The consequences of phyletism have been dire in the waste of resources, the rancour of competitive nationalisms and occasional out breaks of turf and culture wars. This means that as a pastor of an Orthodox community in a large northern city in England where there are only 5 functioning Orthodox parishes I have no fellowship with my fellow clergy and there is no collaborative work between these communities. “Well Father,” you might say, “What have YOU done to remedy that?” A lot actually, but eventually you stop knocking at the door when there is no answer or it is slammed shut in your face. It is not as if this is an isolated example, a little local difficulty. Estonia, Ukraine, London, (Sourozh – Amphipolis) ... it doesn’t take too long to chronicle recent examples of this dysfunctionality. It’s no use pretending that “things are not too bad really” and “let’s not wash our dirty linen in public.” I might be a little bit more restrained if steps were being actively taken to address these problems nationally and internationally; but I don’t see it and neither do most other observers. So, in this matter, I cannot do my job properly. Can somebody help?

The Orthodox Christian faith is simply the gospel and the gospel life in worship and witness. This faith and life is for all. Those who gathered in Jerusalem at Pentecost to hear the Apostles preach ... “the Parthians and Medes and Elamites, those dwelling in Mesopotamia, Judea and Cappadocia, Pontus and Asia, Phrygia and Pamphylia, Egypt and the parts of Libya adjoining Cyrene, visitors from Rome, both Jews and proselytes, Cretans and Arabs” did not assemble to divide the Church up amongst themselves, they did so (to continue the quotation):- to “hear them (the Apostles) speaking in our own tongues the wonderful works of God.” Notice that - “in our own tongues.” In short they were diverse peoples in language and culture but united in the Word; they heard and were understood. The drive to mission therefore starts and returns to this point time after time. It is the Holy Spirit that makes this possible. This is what our own (Antiochian) Patriarch Ignatius once said about this Spirit-filled mission of the Church when he was Metropolitan Archbishop of Latakia:-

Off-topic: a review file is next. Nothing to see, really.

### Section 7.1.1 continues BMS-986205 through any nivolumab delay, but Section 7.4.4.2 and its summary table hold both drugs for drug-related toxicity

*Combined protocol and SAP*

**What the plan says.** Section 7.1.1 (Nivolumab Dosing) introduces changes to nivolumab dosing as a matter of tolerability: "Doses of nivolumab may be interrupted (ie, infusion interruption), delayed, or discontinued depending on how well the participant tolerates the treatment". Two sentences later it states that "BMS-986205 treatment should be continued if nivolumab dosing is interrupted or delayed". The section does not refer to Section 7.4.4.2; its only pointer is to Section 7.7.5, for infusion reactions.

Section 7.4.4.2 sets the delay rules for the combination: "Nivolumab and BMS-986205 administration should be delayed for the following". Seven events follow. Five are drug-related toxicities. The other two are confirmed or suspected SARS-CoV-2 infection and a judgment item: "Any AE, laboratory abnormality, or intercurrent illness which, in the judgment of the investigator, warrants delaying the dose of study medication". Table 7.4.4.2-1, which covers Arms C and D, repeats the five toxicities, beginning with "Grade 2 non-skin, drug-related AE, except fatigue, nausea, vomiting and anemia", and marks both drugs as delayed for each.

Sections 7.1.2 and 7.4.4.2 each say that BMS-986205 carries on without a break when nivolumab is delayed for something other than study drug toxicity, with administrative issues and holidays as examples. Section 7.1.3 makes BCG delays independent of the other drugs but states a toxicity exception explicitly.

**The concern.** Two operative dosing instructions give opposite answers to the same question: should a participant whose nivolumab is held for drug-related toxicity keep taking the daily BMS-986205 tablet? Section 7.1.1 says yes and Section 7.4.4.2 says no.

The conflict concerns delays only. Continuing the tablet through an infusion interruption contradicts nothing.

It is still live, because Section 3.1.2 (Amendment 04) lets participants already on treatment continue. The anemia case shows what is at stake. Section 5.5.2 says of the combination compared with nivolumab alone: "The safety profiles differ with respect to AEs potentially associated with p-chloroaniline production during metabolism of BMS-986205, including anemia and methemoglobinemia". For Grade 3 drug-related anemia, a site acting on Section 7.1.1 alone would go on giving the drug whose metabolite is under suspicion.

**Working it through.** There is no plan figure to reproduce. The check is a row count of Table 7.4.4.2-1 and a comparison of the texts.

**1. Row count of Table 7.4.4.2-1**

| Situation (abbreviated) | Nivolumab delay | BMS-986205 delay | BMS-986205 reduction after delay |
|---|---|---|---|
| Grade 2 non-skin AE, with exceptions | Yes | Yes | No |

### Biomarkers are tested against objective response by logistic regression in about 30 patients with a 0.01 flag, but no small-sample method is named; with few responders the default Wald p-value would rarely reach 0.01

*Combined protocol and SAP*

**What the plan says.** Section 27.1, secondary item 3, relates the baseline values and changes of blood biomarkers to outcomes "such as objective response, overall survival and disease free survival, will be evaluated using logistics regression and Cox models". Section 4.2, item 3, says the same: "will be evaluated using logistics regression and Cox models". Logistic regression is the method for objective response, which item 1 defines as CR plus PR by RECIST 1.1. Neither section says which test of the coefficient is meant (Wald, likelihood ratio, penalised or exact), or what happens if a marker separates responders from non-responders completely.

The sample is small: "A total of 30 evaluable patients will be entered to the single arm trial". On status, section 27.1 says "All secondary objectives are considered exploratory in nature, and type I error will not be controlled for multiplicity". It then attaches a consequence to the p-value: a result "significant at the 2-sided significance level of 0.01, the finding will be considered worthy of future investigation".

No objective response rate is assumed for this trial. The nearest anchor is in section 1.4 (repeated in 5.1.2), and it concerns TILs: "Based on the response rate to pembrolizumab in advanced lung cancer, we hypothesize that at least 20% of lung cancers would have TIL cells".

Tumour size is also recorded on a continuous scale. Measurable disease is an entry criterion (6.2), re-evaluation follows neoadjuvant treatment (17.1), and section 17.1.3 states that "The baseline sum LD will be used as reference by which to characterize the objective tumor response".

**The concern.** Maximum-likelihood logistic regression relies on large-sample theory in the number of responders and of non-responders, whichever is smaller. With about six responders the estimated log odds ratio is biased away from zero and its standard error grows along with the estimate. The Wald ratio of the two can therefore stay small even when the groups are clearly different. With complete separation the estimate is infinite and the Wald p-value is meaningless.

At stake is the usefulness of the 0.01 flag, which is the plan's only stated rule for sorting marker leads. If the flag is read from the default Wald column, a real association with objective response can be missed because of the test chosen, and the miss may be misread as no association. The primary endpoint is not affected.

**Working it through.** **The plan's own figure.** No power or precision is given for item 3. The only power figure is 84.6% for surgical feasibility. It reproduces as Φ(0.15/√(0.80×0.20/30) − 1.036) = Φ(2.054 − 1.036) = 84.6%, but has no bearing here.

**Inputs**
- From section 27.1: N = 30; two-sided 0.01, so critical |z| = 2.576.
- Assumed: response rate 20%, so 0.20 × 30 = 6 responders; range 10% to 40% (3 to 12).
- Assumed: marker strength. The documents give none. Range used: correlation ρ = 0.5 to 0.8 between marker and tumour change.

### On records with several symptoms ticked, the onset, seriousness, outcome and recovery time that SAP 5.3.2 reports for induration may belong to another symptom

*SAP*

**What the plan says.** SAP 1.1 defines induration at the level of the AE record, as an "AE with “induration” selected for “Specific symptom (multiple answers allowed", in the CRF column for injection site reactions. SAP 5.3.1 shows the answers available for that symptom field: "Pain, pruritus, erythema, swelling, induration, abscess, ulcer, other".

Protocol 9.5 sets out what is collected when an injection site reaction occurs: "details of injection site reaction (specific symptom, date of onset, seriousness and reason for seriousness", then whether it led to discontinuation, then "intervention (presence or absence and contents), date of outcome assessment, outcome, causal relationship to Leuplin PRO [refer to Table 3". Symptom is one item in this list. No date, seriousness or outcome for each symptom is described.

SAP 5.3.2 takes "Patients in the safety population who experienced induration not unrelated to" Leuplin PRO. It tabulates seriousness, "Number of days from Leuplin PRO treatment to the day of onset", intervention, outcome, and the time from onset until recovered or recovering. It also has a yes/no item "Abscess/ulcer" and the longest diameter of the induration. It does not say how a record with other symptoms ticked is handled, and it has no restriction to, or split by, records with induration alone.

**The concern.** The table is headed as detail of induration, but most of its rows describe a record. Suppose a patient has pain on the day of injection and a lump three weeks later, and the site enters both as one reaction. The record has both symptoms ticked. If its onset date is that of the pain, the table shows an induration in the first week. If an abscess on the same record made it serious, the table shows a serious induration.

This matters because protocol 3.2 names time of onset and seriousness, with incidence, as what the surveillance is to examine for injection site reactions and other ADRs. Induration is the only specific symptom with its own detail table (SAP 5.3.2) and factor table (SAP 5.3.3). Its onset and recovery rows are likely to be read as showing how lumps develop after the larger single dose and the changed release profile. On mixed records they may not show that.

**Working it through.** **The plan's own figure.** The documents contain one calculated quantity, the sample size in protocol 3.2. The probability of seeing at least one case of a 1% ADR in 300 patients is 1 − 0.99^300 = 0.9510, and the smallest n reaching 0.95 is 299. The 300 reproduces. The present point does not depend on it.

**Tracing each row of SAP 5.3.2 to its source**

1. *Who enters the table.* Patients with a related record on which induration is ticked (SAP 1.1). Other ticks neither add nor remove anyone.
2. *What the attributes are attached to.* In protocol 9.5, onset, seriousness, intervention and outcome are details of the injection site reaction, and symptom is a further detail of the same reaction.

“Without the Holy Spirit God is far away.
Christ stays in the past,
The Gospel is simply an organisation,
Authority is a matter of propaganda,
The Liturgy is no more than an evocation,
Christian loving a slave mentality.
But in the Holy Spirit ...
The cosmos is resurrected and grows with the birth pangs of the kingdom.
The Risen Christ is there,
The Gospel is the power of life,
The Church shows forth the life of the Trinity,
Authority is a liberating service,
Mission is a Pentecost,
The Liturgy is both renewal and anticipation,
Human action is deified.”

Now I cannot do my job as a mission priest as effectively as I might because many Orthodox still think in terms of cultural reinforcement rather than gospel mission. This means that credibility for evangelism is continually undermined by such attitudes. Too often many Orthodox resort to the mantra “we don’t proselytise” when what that actually means is “we don’t want to present the gospel outside our own community to ANYONE unless they become exactly like us or at least tolerate a foreign language.” So instead of the Pentecostal principle of Church mission other deadly inward looking principles are substituted such as:- “Keep the community together, teach them (the British that is) Greek, Slavonic, Arabic, whatever which of course reinforces the idea that Orthodoxy is ‘just for us.’” You see how this ties into phyletism? It perpetuates this heresy by refusing Orthodoxy to new cultures and keeping by it as an artefact of nationality and an overseas culture. It’s hardly surprising that your average interested British person concludes that Orthodoxy is lovely but not for me ... because in this expression, it isn’t. Of course I CAN still do my job within a loose association of like-minded communities across most of the jurisdictions but this is a car firing on 1 or 2 cylinders, not 4. It is a vehicle that is not going very far and that, neither smoothly nor fast.